Retro ‘Doctor Who’ Reviews – Vol. 4.1
The last episode reviewed was a big one – the Third Doctor sacrificed himself to defeat the giant spiders who were threatening Earth and spent two years trapped in the time vortex. When he finally found his way back to UNIT headquarters Sarah Jane and The Brig were shocked to see him change his form and become the Fourth Doctor. Ready for more adventure?
Kicking of the 12th season and the adventures of a new Doctor comes this modestly titled yet complex and intelligent episode. The alternately unconscious or delirious Doctor is put in the care of medical officer Harry Sullivan (complete with the most impressive chin and mutton chops combo you will ever see) while Sarah Jane and the Brigadier are left to solve a mystery. Someone has been breaking into UNIT headquarters and stealing plans and parts – something that’s large and mechanical. Possibly a robot, going by the title.
When the Doctor does rejoin the land of the awake and mobile it becomes clear that this new incarnation is completely batshit crazy. The previous three have been quirky or eccentric but this one is completely off the wall. It seems that the extra time in the vortex has addled his brain and he has become somewhat detached from the reality around him. Quite often it seems as though the scattered-brained persona might be a cover for whatever mad-cap genius lurks beneath. Although he initially looks to be making a break for it in the TARDIS, Harry appears to talks him out of it – and is later found tied up in a locker. Instead Sarah Jane arrives just as The Doctor is about to leave and convinces him to stay, showing that the change in personality hasn’t damaged the bond between the two.
Eventually they get the Doctor pointed in the right direction and he begins investigating the break-ins which the Brig suspects are targeting the plans and equipment needed to build a disintegration ray. Eventually they make contact with Professor Kettlewell who built a robot while part of a group called ‘Think Tank’ and although the professor has left the organisation they still have it activated. The imposing looking machine was designed to do manual labour in hazardous environments and has in-built directives not to harm humans. Kettleback had left ‘Think Tank’ as they had become involved in the Scientific Reform Society, a fringe group who carry the ideology that scientists should take control of the government.
Over the course of the four episodes Sarah Jane discovers that Kettleback may have closer ties to the SRS then he let on, and that his robot – K1 – is part of their plan to stage a coup against the government. Not only that but the robot has been designed using a newly developed organic metal that allows it to grow in size over time. The machine has become confused over the conflict in it’s programming as deep down it has been created not to harm humans but has been instructed to act otherwise. It is further confused by the conflicting instructions coming from Kettleback, who it sees as a father, and it’s relationship with Sarah Jane who is the first human to show kindness.
Some of these concepts have been covered time and time again in science fiction but this is still an especially well written episode that delves into the themes with the detail they deserve. A bold and fun introduction to the new Doctor.
The Ark in Space
After Sarah Jane and The Doctor trick Harry, the medical officer who helps revive the new Doctor in the previous story, into going into the TARDIS at the end of the previous episode they take him on a trip through time. They arrive on an aged space ship traveling through deep space and find that the electrical systems and oxygen systems aren’t fully functional. While exploring they find that the crew is cyrogenetically frozen and that an insect-like alien has boarded the ship and died.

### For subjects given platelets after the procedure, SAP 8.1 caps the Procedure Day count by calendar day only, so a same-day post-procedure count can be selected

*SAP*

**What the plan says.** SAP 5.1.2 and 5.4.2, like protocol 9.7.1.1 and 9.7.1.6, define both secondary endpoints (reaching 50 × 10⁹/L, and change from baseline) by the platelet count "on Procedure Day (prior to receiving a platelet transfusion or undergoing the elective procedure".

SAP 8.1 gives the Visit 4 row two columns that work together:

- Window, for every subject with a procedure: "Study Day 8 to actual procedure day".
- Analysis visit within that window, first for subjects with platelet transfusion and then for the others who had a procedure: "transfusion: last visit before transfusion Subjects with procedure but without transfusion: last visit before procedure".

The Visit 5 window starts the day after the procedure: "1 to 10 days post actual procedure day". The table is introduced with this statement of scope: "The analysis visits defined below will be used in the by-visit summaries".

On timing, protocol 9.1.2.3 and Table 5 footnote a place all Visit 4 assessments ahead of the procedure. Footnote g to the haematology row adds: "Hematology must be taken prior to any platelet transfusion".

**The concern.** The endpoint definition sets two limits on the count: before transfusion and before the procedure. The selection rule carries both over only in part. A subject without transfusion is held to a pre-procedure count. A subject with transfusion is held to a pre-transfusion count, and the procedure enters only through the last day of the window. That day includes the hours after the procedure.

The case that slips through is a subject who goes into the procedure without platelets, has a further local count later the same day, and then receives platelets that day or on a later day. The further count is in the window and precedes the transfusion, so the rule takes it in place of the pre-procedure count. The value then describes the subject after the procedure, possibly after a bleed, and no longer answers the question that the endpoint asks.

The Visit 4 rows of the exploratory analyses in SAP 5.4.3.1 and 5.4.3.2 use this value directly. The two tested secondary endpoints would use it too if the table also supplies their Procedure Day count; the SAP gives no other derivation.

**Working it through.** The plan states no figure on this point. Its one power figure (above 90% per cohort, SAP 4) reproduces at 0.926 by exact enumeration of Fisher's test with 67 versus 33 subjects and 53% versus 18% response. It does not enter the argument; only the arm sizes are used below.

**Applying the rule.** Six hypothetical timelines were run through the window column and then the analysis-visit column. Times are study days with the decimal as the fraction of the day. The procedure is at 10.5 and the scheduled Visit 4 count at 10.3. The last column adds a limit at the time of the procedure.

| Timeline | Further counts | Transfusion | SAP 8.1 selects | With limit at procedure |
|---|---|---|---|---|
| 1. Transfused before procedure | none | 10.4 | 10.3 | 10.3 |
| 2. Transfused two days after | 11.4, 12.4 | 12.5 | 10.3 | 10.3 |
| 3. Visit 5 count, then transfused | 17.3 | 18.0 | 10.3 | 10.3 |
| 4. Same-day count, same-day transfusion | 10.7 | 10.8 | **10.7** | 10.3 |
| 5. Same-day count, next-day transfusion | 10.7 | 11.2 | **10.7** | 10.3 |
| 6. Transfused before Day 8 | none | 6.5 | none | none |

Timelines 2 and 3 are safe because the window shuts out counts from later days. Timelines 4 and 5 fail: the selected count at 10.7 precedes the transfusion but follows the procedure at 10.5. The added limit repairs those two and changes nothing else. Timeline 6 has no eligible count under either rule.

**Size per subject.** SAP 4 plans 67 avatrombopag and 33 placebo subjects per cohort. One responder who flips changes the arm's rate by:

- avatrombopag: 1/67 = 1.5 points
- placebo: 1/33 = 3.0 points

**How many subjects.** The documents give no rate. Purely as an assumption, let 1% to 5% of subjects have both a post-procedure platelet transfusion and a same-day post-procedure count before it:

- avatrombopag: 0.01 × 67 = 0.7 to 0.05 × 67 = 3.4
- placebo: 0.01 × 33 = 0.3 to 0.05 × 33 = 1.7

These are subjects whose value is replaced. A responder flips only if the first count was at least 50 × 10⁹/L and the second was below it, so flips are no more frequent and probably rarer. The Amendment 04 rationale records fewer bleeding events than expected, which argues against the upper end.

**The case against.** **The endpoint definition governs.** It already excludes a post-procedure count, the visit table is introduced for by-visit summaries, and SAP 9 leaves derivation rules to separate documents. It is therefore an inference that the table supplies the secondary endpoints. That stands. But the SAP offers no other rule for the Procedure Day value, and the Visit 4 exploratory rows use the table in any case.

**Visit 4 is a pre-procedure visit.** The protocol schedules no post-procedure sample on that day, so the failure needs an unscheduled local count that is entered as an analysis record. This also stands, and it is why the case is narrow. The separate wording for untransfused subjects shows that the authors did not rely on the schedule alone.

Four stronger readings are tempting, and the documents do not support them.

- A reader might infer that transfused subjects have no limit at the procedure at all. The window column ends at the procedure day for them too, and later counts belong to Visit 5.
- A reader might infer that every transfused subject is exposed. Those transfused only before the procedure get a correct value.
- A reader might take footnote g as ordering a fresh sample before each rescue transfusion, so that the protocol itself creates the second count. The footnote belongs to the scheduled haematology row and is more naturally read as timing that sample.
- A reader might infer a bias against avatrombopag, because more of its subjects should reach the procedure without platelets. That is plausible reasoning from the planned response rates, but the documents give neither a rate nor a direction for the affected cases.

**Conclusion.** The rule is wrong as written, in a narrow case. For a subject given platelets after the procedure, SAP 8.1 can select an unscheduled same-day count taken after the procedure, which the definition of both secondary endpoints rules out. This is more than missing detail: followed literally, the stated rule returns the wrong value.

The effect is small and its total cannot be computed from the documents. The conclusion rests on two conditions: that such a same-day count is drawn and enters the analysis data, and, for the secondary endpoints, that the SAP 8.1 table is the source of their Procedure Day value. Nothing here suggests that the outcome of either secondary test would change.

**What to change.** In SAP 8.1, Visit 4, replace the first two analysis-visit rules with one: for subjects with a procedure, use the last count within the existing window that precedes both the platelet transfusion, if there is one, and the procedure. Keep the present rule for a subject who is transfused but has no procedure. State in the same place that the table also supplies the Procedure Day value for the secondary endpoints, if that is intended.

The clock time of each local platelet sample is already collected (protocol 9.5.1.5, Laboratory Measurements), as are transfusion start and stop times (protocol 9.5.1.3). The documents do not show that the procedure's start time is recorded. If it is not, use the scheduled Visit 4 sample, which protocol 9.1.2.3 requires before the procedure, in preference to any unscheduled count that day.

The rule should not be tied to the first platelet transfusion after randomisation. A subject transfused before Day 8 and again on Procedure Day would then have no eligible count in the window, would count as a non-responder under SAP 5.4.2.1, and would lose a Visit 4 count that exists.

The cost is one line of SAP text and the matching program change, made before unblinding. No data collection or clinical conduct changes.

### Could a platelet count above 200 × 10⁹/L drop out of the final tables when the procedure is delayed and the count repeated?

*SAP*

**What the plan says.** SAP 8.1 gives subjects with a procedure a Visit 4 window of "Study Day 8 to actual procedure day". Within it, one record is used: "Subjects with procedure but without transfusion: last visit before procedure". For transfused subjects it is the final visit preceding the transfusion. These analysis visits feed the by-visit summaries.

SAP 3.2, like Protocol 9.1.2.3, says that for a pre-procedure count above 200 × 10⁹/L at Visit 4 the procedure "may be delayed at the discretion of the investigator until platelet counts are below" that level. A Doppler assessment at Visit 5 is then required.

When the crew and passengers begin getting revived The Doctor finds that they are the survivors from Earth and that the ship is an ark seeking out a new world to inhabit. The passengers have overslept by several millennia due to the alien having damaged the controls. Even more horrifying is that the alien has used the slumbering passengers as a place to lay eggs. Noah, the commander of the ship, has been infected and begins to mutate into a human/insect hybrid. The creatures are threatening to over-run the ship while the survivors argue over the best course of action to take.
It’s a solid group of episodes but after the previous story set the bar for the new season so high it doesn’t quite measure up. There are some amusing scenes to be had but on a whole it doesn’t feel too original.
The Sontaran Experiment
Following directly on from the previous story The Doctor and his companions teleport down to the now uninhabited Earth far in the future. The Doctor begins work repairing the system while Harry and Sarah Jane head out exploring only to happen across a group of astronauts who have been stranded and are surviving off the land. They arrived on Earth following a distress signal only to become stranded themselves, and since have been vanishing one by one, some claim by an alien that lives in the rocks. The alien turns out to be a Sontaran who is conducting research on humans to find their usefulness as laborers and has been doing this via a range of experiments testing the limitations of human strength. Essentially it’s been starving, drowning and torturing them for months.
This is a shockingly dark concept for Doctor Who, especially when Sarah Jane is captured and subjected a barrage of fear inducing imagery by the Sontaran. It’s a short serial, only spanning two episodes, and it expands on the Sontarans as an enemy of The Doctor making them a much more menacing foe then ever before. It’s a good story with some good twists even with the dark tone and short length.